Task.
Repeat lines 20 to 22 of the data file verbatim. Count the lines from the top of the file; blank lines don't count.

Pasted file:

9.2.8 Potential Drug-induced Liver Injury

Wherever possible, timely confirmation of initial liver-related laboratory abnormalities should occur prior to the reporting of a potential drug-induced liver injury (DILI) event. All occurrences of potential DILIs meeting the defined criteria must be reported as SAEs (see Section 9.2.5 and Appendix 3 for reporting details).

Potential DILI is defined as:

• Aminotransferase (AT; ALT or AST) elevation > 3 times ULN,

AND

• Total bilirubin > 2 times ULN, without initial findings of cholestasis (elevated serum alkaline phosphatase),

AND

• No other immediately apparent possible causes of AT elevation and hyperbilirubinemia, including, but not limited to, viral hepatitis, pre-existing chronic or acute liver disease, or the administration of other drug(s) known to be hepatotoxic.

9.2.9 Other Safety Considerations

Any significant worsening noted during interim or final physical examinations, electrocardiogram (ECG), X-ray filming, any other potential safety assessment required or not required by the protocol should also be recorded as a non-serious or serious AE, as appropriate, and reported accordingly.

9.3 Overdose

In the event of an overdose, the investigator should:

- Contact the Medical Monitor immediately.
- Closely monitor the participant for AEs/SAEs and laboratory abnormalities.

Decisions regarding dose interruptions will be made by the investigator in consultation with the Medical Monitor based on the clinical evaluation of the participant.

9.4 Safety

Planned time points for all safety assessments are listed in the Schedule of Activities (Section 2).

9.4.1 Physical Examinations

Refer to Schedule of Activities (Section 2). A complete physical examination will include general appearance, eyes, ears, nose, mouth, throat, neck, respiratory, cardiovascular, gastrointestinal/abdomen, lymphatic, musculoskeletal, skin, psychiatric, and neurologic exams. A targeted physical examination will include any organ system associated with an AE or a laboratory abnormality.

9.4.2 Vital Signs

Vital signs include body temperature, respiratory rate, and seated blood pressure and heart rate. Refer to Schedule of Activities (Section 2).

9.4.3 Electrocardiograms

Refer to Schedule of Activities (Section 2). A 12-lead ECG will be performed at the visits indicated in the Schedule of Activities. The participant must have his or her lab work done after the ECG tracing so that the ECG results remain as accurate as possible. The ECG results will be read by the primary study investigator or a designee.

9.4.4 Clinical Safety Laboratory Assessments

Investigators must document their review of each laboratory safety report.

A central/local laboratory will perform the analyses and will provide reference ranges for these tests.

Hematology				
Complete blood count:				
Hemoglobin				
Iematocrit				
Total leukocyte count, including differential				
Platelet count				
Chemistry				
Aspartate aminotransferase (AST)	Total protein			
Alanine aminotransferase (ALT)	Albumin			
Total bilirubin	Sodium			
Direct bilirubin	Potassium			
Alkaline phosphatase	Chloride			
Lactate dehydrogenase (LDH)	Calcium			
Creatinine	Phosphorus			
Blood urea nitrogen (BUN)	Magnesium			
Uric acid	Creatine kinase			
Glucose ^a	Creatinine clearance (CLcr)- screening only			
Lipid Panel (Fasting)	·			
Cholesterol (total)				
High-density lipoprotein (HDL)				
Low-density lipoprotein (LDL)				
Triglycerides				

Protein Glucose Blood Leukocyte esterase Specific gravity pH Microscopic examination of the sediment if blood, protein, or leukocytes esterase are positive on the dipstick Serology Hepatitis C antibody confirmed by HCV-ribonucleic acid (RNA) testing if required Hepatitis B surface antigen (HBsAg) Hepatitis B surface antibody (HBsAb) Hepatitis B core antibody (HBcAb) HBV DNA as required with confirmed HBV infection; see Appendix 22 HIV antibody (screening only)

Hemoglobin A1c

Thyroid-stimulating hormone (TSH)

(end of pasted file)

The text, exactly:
9.4.2 Vital Signs

Vital signs include body temperature, respiratory rate, and seated blood pressure and heart rate. Refer to Schedule of Activities (Section 2).

9.4.3 Electrocardiograms